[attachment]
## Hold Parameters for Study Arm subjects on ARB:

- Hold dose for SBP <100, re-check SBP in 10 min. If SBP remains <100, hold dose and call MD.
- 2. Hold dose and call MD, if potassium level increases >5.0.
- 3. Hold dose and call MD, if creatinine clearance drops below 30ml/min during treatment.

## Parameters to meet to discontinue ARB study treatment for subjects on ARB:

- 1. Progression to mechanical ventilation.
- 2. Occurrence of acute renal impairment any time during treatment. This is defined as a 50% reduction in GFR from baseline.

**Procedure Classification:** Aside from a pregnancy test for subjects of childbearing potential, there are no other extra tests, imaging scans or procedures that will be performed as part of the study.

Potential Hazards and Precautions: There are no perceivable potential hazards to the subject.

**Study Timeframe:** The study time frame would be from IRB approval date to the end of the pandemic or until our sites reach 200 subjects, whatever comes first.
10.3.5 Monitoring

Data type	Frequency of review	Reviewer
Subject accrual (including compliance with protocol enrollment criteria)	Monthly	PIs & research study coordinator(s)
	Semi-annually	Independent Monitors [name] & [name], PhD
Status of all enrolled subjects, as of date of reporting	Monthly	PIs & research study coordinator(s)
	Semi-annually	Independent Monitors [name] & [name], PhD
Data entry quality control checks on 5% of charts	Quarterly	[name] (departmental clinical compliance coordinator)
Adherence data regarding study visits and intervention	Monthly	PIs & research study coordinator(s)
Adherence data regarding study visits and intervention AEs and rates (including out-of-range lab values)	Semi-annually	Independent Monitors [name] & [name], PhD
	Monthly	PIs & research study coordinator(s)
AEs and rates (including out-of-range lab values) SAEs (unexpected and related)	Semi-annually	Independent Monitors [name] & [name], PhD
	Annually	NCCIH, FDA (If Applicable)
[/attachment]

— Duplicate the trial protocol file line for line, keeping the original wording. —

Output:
## Hold Parameters for Study Arm subjects on ARB:

- Hold dose for SBP <100, re-check SBP in 10 min. If SBP remains <100, hold dose and call MD.
- 2. Hold dose and call MD, if potassium level increases >5.0.
- 3. Hold dose and call MD, if creatinine clearance drops below 30ml/min during treatment.

## Parameters to meet to discontinue ARB study treatment for subjects on ARB:

- 1. Progression to mechanical ventilation.
- 2. Occurrence of acute renal impairment any time during treatment. This is defined as a 50% reduction in GFR from baseline.

**Procedure Classification:** Aside from a pregnancy test for subjects of childbearing potential, there are no other extra tests, imaging scans or procedures that will be performed as part of the study.

Potential Hazards and Precautions: There are no perceivable potential hazards to the subject.

**Study Timeframe:** The study time frame would be from IRB approval date to the end of the pandemic or until our sites reach 200 subjects, whatever comes first.
10.3.5 Monitoring

Data type	Frequency of review	Reviewer
Subject accrual (including compliance with protocol enrollment criteria)	Monthly	PIs & research study coordinator(s)
	Semi-annually	Independent Monitors [name] & [name], PhD
Status of all enrolled subjects, as of date of reporting	Monthly	PIs & research study coordinator(s)
	Semi-annually	Independent Monitors [name] & [name], PhD
Data entry quality control checks on 5% of charts	Quarterly	[name] (departmental clinical compliance coordinator)
Adherence data regarding study visits and intervention	Monthly	PIs & research study coordinator(s)
Adherence data regarding study visits and intervention AEs and rates (including out-of-range lab values)	Semi-annually	Independent Monitors [name] & [name], PhD
	Monthly	PIs & research study coordinator(s)
AEs and rates (including out-of-range lab values) SAEs (unexpected and related)	Semi-annually	Independent Monitors [name] & [name], PhD
	Annually	NCCIH, FDA (If Applicable)